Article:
The Empty Treasure Chest

Everyone says you never know until it happens to you. As if once it happens to you, you’ll know.

As if until you lose a leg, you never know how life will go on from now on. But for those who do, you see them still living, so it becomes a secret only they have.

I thought that whenever I heard about a tragic death. Let me be clear; anyone’s death is saddening. But some are more tragic than others. You see someone’s forty year old father suddenly never wake up from his sleep, and you wonder how they’ll ever move on. Someone’s sister gets hit my drunk driver. Someone’s mother gets cancer. Someone’s brother, someone’s best friend. And you see them living their life, somehow having figured it out. They have a secret they don’t let the rest of us in on.

When my brother passed away two months ago, I thought I would be finally be let in. I thought something transforms you on the inside, you go through a radical journey, and you come out a new person on the other end, somehow still alive and breathing and smiling. From the moment I heard of my brother’s hanging, I thought about this. I waited for a signal or some divine intervention that would guide me and tell me what to do next. But nothing came.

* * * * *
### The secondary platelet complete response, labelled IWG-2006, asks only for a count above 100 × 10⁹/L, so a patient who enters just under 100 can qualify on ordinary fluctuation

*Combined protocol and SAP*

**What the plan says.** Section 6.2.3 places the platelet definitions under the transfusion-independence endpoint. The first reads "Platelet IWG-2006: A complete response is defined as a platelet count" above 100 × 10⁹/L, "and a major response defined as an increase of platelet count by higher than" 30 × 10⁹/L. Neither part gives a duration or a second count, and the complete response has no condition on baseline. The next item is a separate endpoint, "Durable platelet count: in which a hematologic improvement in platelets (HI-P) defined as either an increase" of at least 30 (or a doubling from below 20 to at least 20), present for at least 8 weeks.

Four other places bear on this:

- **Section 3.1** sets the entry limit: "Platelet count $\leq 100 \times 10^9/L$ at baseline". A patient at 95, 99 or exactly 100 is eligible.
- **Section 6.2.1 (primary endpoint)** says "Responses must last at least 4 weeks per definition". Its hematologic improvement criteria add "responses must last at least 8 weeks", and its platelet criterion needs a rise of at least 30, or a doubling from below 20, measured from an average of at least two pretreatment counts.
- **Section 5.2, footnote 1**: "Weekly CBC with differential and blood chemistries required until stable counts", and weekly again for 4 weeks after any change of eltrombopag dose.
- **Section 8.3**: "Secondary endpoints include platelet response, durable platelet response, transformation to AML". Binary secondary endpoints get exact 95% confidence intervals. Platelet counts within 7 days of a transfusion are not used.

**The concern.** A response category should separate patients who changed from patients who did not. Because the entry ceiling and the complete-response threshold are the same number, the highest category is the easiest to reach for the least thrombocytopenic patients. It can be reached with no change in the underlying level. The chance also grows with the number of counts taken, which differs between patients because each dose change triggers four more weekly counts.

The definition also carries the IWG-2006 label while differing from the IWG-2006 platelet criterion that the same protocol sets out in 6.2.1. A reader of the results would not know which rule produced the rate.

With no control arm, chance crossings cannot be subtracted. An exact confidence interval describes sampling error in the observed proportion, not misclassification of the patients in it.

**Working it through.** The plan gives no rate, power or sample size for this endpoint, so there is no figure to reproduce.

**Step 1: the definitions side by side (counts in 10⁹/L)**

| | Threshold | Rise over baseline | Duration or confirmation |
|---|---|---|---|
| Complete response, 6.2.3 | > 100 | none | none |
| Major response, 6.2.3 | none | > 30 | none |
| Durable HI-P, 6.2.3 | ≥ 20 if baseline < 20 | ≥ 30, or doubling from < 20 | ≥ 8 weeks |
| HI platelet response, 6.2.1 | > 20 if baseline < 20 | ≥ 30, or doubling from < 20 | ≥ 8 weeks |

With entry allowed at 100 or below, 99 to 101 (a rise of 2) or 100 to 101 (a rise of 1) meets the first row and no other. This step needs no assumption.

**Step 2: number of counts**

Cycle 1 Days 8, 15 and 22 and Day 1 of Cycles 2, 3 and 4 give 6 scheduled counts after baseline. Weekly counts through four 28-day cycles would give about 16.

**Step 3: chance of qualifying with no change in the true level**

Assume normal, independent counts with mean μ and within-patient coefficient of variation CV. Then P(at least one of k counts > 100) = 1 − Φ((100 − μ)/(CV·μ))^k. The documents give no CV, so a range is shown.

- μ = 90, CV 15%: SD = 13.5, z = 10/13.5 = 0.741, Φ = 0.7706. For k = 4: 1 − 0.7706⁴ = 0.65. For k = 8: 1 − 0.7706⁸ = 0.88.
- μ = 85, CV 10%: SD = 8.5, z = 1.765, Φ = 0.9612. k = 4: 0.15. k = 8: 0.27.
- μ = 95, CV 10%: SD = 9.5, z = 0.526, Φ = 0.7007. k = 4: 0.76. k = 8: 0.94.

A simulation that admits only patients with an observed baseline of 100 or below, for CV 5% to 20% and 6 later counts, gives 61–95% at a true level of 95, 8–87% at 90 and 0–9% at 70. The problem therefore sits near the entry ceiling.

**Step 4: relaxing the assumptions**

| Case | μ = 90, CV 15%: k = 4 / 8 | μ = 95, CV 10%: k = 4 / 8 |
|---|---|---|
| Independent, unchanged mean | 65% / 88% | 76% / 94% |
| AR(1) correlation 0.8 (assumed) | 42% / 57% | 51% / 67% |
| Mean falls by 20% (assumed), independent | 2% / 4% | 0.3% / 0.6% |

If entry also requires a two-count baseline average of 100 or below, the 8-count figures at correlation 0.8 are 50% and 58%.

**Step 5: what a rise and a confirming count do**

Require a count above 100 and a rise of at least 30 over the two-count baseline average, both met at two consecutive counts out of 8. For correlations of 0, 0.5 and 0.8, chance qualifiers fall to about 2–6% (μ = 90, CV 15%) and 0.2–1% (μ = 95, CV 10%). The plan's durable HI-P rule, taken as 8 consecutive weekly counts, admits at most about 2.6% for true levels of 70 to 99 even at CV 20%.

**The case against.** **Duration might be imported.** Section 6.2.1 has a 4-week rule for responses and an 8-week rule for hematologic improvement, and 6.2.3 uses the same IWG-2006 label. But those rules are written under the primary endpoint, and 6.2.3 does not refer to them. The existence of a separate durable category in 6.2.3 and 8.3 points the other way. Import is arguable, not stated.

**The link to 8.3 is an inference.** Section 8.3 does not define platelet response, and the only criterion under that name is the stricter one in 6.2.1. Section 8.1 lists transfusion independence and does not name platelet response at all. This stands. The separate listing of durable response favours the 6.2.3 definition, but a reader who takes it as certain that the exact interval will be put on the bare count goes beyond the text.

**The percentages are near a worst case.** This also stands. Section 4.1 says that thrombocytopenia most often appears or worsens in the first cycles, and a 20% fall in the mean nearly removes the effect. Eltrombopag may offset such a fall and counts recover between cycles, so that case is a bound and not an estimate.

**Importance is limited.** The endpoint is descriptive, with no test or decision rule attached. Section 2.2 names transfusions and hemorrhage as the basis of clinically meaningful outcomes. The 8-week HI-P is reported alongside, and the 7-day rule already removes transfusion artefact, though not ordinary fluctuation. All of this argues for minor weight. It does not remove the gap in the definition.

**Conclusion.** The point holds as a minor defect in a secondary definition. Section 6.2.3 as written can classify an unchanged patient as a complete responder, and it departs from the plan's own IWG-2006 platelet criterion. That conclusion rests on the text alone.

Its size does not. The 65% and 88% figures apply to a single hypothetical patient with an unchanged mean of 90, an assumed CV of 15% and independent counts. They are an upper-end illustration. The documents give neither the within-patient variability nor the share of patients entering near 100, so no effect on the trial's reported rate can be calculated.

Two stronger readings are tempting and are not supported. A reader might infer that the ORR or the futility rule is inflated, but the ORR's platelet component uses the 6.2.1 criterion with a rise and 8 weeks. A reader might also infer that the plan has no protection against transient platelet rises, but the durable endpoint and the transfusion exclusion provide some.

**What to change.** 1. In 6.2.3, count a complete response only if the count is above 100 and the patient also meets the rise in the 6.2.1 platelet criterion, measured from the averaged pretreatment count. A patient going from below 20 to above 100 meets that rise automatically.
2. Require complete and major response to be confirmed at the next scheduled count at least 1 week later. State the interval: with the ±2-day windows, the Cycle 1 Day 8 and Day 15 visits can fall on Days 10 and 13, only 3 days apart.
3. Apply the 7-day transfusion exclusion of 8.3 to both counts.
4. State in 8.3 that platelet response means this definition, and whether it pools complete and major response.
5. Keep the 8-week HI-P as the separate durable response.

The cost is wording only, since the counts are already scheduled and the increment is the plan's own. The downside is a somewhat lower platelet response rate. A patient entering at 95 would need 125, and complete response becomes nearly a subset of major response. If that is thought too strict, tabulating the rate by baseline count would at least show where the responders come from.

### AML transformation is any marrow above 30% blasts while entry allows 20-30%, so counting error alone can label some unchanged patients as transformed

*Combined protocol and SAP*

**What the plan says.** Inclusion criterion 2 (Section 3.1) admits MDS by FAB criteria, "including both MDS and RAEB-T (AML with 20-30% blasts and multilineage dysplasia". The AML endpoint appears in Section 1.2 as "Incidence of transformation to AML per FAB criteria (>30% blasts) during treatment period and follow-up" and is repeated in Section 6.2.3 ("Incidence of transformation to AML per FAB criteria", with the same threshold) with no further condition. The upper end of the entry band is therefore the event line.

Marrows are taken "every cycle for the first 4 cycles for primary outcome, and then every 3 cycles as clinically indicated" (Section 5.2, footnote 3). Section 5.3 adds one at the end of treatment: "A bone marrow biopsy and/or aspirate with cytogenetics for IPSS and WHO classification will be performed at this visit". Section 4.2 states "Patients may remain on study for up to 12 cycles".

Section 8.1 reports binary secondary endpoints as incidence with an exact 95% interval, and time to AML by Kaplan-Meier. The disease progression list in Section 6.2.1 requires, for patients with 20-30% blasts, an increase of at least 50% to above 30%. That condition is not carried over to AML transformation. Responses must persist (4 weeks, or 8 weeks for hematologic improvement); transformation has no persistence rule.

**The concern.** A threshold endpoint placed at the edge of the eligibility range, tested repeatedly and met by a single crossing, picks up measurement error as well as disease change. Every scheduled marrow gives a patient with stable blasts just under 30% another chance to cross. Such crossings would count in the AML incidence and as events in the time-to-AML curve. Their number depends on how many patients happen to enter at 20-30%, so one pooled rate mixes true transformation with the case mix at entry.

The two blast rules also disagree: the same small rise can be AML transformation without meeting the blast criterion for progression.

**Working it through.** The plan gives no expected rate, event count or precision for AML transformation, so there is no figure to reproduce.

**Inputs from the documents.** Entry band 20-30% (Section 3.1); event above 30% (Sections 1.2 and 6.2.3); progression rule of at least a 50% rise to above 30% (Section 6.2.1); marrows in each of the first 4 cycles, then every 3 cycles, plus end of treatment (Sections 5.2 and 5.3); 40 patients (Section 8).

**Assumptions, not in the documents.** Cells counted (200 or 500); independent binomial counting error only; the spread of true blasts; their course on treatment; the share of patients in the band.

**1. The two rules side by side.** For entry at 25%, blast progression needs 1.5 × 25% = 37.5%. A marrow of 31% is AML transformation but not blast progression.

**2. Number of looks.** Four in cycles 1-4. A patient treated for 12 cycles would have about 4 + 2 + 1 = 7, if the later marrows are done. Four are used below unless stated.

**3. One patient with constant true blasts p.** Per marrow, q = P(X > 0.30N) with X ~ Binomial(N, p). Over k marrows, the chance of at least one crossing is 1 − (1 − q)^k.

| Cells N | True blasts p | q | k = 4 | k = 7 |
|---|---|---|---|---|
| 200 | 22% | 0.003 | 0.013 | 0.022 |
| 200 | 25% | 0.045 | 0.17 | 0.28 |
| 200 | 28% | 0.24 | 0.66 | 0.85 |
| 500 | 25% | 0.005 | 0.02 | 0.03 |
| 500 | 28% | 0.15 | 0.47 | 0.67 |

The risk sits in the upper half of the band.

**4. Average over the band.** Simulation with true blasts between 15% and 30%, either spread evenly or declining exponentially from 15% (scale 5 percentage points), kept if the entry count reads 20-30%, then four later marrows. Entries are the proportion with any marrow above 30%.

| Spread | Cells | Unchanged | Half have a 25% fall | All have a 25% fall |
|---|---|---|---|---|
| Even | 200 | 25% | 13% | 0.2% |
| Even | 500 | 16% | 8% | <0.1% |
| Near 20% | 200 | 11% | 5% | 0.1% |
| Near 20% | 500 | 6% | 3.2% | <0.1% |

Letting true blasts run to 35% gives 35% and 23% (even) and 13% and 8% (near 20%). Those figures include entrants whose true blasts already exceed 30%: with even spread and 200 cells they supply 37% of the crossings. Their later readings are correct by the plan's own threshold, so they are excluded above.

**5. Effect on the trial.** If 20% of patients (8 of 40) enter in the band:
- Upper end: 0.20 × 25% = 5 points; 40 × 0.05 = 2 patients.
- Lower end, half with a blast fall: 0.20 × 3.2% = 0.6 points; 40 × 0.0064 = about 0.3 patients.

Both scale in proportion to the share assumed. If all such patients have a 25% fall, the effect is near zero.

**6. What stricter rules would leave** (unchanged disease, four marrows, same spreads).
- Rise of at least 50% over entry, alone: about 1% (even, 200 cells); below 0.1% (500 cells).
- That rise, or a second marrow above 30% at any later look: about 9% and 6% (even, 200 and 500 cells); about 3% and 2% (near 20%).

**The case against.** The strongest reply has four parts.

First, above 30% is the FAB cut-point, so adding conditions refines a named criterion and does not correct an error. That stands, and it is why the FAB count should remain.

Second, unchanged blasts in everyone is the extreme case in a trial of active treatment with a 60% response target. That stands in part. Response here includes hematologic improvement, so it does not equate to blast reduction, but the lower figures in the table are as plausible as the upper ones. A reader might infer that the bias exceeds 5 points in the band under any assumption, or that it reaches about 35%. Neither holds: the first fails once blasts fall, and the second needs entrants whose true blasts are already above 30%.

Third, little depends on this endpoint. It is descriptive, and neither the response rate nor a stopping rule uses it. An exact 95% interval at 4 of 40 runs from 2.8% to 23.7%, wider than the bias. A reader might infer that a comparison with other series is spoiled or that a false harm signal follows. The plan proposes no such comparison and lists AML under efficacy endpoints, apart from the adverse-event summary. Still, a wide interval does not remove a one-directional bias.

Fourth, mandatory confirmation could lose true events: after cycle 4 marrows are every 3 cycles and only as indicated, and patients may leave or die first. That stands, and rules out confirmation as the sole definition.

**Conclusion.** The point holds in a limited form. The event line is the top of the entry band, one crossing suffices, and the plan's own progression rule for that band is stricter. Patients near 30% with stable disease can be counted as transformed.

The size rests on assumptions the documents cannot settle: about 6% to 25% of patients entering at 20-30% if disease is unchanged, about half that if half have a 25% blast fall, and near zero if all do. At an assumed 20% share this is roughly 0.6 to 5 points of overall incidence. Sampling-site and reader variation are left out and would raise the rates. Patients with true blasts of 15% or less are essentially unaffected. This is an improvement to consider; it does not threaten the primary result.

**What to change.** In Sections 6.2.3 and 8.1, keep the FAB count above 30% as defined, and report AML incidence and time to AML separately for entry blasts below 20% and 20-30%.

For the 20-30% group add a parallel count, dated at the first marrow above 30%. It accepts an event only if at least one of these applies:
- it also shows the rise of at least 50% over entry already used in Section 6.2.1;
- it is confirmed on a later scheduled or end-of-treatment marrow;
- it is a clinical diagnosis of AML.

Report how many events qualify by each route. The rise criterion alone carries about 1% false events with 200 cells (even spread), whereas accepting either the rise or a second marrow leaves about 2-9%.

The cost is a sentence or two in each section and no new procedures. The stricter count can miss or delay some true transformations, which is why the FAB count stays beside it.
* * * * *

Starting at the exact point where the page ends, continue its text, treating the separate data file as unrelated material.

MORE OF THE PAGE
Nobody told me there’s no secret.

For the first week, every morning when I would open my eyes, I would remember my brother’s body lying cold in the funeral home. And I would wet my pillow enough for it to be the first wash of the day every day. I thought that maybe I don’t know what to do yet, how to move on from here yet, because I am still in shock. So I waited some more.

I waited till after his funeral. Till after his burial. Till after his memorial. All the way up to a whole month suddenly, and yet I was still peeking in his room on my way downstairs every single day, waiting for him to pop in my visual, smoking a joint. But the room just sighed back as I walked past it.

A few days later I met an old school friend who also had also lost a sibling a few years ago. That was another tragedy. We were in middle school, and even then my naïve self had looked up at my friend that day and thought, “Look at him. How is he standing up right? How is he so stoic. Surely he must know something we don’t.”

And now here we are, years and tragedies later, looking at each other as if we both are a part of a pathetic club, and we both feel bad for each other for being a part of it. I looked past his sincere smile and saw the hollowness that weighed him down. He knew nothing. Nobody had told him either. He was just here, figuring it out. So was I. There we stood together in silence, hollow, but alive and breathing and somehow apparently still smiling.